The UN Security Council has called for “a thorough, impartial and prompt investigation” of the latest allegation of chemical weapons use in Syria.
The council backed Secretary-General Ban Ki-moon’s determination to ensure a “thorough investigation” of the alleged attack on the eastern suburbs of Damascus that killed at least 100 people.
Meanwhile, the French Foreign Minister Laurent Fabius said this morning there must be a reaction with "force" if chemical weapons are found to have been used in an attack.
UN deputy spokesman Eduardo del Buey said earlier that the secretary-general was “shocked” at yesterday’s alleged use of chemical weapons and wants all reported incidents investigated.
But during a two-hour closed-door meeting, diplomats said Russia and China, which backs the Syrian government, blocked a stronger press statement supported by Britain, France, the US and others.
However Russia and China agreed that the council president could sum up the session with “press elements” – close to the weakest response from the UN’s most powerful body, the diplomats said, speaking on condition of anonymity because the discussions were private.
Argentina’s UN Ambassador Maria Cristina Perceval, the current council president, told reporters there was “strong concern” about the latest allegations of alleged chemical weapons use “and a general sense that there must be clarity on what happened”.
Syrian anti-government activists accused President Bashar Assad’s regime of carrying out a toxic gas attack that killed at least 100 people, including many children as they slept. The government denied using chemical weapons.
Ms Perceval said council members “welcomed the determination of the secretary-general to ensure a thorough, impartial and prompt investigation.
“All council members agreed that any use of chemical weapons by any side under any circumstances is a violation of international law.
“There was also an agreement for a strong call for a cessation of hostilities and a cease-fire ... (and) the need for immediate humanitarian assistance to the victims.”
The attack coincided with the visit to Syria by a 20-member UN chemical weapons team which only has a mandate to investigate three previous allegations of chemical weapons use.
Before the council meeting, a letter drafted by Britain and France was sent to the secretary-general requesting that the team launch “an urgent investigation ... as expeditiously as possible” into yesterday’s incident as well.
Britain’s deputy UN ambassador Philip Parham said about 35 countries signed the letter, including the US.
The letter, obtained by The Associated Press, cited “credible reports of the use of chemical weapons” and urged the secretary-general “to do all you can to ensure that the mission has urgent access to all relevant sites and sources of information”.
UN Deputy Secretary-General Jan Eliasson, who briefed the council, expressed hope that the Syrian government will give the team access to the site as soon as possible, though he cautioned that “the security situation right now does not allow such access”.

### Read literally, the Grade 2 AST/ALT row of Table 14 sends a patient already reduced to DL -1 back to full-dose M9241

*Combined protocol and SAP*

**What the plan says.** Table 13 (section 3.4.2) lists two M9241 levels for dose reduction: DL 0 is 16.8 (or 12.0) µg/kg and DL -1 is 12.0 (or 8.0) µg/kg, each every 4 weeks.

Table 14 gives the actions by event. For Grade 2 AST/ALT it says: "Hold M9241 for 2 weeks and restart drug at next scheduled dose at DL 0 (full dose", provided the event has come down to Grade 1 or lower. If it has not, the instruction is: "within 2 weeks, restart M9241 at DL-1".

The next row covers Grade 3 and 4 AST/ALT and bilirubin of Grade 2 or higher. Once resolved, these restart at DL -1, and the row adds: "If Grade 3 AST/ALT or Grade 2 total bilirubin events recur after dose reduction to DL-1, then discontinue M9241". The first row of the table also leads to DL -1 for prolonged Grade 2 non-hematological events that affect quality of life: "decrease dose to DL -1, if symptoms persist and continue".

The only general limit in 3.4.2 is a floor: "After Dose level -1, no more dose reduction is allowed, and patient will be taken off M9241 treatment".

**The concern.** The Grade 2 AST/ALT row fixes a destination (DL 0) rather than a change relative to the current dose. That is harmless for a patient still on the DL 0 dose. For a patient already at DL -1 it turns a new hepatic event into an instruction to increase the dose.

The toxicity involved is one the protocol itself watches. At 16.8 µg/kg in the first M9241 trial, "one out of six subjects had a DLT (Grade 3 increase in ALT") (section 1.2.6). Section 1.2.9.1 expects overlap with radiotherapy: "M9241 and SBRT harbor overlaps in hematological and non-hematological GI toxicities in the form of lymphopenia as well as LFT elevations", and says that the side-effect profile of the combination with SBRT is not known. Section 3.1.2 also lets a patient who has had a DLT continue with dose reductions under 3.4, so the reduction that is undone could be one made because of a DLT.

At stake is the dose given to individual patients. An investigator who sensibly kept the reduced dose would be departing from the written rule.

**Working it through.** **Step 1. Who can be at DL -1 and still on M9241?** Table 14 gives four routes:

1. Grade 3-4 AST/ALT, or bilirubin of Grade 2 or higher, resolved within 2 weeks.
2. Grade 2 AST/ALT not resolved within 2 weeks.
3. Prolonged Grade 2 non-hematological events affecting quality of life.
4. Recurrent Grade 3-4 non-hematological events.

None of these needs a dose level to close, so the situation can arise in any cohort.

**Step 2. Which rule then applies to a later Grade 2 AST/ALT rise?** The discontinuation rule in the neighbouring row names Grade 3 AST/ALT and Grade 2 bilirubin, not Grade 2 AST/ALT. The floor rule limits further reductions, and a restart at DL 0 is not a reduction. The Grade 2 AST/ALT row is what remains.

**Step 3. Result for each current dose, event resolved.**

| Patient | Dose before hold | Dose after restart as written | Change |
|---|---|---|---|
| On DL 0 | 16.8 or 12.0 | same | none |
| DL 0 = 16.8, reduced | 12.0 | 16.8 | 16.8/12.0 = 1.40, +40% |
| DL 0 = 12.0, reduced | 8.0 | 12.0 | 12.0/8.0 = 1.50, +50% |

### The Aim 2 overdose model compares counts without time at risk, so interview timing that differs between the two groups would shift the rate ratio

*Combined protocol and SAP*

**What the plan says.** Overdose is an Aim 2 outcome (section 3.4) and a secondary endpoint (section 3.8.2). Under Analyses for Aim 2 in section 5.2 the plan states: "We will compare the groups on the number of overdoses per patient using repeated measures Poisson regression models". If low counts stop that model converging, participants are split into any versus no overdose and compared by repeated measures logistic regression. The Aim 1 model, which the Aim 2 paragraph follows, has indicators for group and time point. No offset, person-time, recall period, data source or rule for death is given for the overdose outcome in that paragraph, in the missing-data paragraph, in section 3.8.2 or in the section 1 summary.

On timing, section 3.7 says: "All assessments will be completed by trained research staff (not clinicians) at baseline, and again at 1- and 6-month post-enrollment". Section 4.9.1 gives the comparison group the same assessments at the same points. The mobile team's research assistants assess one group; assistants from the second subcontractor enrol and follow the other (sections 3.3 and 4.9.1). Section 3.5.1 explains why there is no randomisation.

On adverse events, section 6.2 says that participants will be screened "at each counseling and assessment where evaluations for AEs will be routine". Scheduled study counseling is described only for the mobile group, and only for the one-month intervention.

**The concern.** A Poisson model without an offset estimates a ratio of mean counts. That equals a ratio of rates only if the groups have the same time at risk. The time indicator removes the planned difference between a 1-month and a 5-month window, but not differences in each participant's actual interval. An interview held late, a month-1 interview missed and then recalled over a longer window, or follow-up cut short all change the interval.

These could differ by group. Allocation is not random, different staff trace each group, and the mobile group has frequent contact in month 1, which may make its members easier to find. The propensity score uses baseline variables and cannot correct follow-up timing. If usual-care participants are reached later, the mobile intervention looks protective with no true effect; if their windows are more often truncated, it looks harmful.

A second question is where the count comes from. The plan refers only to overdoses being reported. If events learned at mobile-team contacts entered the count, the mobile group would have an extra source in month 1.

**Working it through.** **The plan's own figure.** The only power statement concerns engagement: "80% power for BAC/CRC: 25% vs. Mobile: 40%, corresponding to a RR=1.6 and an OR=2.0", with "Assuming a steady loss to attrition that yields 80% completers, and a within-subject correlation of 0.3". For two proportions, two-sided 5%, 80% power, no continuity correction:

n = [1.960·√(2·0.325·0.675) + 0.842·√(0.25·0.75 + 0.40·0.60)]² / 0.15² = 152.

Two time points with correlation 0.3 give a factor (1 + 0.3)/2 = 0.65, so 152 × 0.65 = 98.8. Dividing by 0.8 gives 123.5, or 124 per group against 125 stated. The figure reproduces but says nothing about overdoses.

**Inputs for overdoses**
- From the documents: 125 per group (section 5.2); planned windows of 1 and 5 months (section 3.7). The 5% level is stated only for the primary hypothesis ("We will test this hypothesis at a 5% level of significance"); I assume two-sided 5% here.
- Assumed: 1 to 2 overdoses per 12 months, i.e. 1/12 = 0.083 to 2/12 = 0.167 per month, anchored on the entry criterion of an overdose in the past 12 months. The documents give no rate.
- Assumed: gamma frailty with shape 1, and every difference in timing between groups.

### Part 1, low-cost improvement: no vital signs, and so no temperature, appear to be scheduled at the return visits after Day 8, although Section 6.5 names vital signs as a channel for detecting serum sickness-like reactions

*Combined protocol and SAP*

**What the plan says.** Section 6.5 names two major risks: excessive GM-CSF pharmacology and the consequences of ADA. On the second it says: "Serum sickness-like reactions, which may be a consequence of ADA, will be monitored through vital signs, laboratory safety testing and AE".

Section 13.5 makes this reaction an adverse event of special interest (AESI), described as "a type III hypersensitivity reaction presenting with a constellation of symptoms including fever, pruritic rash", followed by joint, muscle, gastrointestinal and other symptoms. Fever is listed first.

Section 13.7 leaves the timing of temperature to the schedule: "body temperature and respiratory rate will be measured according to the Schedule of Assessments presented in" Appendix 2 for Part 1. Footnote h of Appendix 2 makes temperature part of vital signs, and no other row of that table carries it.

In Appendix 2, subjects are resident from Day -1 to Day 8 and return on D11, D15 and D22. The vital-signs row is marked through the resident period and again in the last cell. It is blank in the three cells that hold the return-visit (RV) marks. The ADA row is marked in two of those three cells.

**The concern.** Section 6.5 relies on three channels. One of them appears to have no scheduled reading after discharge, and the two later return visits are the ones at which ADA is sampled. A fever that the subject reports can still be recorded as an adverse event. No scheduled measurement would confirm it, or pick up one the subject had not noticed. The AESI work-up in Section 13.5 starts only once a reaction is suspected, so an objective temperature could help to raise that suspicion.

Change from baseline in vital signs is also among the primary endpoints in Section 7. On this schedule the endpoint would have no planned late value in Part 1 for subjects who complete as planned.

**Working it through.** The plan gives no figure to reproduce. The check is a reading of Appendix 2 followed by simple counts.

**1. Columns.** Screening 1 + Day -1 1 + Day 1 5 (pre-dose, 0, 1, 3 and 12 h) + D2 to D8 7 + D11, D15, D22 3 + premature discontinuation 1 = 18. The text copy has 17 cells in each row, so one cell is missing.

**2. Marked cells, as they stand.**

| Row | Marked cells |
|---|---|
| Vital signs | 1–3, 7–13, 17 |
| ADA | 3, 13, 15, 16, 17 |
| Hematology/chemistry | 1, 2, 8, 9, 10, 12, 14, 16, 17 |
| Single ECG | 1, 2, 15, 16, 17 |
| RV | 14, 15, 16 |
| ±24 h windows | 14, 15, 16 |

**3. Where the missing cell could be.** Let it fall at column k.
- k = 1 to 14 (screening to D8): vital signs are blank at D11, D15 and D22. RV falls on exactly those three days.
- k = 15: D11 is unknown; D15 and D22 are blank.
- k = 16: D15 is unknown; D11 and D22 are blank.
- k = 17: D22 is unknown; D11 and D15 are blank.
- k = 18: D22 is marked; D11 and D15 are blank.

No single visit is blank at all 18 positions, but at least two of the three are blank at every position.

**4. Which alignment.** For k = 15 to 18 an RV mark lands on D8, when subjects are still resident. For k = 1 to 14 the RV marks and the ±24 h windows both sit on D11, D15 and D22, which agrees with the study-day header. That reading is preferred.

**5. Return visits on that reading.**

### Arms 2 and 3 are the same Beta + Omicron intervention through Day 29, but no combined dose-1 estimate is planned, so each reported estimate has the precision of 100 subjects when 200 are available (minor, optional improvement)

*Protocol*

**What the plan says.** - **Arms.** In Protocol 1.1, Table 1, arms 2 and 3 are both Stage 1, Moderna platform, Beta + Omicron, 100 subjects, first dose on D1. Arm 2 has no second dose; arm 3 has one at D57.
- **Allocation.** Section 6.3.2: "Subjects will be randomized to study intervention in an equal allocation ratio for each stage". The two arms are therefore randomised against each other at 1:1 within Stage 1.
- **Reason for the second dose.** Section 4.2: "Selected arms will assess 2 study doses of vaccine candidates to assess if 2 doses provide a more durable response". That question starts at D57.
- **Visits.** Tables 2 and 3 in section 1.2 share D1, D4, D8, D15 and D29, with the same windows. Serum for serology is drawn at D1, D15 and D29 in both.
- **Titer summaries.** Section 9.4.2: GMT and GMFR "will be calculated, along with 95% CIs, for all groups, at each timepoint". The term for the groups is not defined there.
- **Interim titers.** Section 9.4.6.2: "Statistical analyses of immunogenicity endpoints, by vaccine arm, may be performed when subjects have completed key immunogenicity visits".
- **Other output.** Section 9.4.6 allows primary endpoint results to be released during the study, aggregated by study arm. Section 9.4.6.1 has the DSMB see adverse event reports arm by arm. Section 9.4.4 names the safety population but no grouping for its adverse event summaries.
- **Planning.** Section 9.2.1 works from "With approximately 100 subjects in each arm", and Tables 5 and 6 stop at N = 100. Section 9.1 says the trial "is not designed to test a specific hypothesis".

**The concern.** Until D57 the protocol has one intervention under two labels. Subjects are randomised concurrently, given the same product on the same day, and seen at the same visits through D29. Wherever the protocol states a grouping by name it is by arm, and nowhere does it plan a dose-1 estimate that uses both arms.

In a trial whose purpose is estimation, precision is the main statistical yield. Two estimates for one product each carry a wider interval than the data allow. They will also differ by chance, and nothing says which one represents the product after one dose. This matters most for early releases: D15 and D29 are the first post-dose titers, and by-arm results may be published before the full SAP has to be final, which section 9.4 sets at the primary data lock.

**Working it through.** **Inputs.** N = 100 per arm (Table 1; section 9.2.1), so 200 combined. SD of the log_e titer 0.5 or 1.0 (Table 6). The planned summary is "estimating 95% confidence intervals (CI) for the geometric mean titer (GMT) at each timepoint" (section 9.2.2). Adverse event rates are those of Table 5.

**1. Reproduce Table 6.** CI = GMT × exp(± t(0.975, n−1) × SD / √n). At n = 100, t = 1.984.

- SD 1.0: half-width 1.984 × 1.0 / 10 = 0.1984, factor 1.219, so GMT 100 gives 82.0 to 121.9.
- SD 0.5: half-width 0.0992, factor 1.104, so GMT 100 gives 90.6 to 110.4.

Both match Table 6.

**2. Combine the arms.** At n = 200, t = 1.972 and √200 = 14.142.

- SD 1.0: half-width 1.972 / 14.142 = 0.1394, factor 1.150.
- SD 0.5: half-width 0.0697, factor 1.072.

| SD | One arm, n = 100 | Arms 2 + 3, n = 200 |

He stressed: “This represents, no matter what conclusions are, a serious escalation with grave humanitarian consequences and human consequences.”
He called for a cessation of hostilities not only in the area of the alleged attack but throughout Syria, where the UN says more than 100,000 people have been killed in the conflict.
A White House spokesman said the US supported a UN investigation and a Security Council debate.
Under the terms of an agreement between the UN and the Syrian government, the UN team will investigate an alleged chemical weapons attack on March 19 on the village of Khan al Assal outside the city of Aleppo, which was captured by the rebels last month. It will investigate two other sites of alleged attacks, which are being kept secret for security reasons.
Chemical weapons experts have raised doubts about whether anything will be found at the three sites because the alleged attacks took place months ago.
But if chemical weapons were used yesterday, a prompt investigation would be much more likely to produce evidence.
Mr Del Buey said the head of the UN team, Swedish professor Ake Sellstrom, “is in discussions with the Syrian government on all issues pertaining to the alleged use of chemical weapons, including this most recent reported incident”.
The UN team will report on whether chemical weapons were used, and if so which ones, but it will not decide the responsibility for an attack. This has led some commentators to question the value of the investigation.
On June 13, the US said it had conclusive evidence that Assad’s regime had used chemical weapons against opposition forces.
That crossed what President Barack Obama had called a “red line” and prompted a US decision to send arms and ammunition to the opposition, though reports say nothing has arrived yet.
Israel added its voice to claims that chemical weapons were used in the attack.
Yuval Steinitz, the minister for intelligence and strategic affairs, said Israel’s assessment was based on “intelligence estimates”.
Mr Steinitz told Israel Radio that the attack was not the first time such agents were used. He appeared to blame Assad and called his regime “exceptionally cruel”.
Israel has accused Assad of deploying chemical weapons in the past and has repeatedly expressed concern that its neighbour’s chemical arsenal could fall into the hands of anti-Israel militants.
Meanwhile, Syrian activists said Assad’s forces were pressing on with the military offensive in the rebel-held Damascus suburbs.
The Britain-based Syrian Observatory for Human Rights says it had no word on casualties in a new bombing of eastern Ghouta.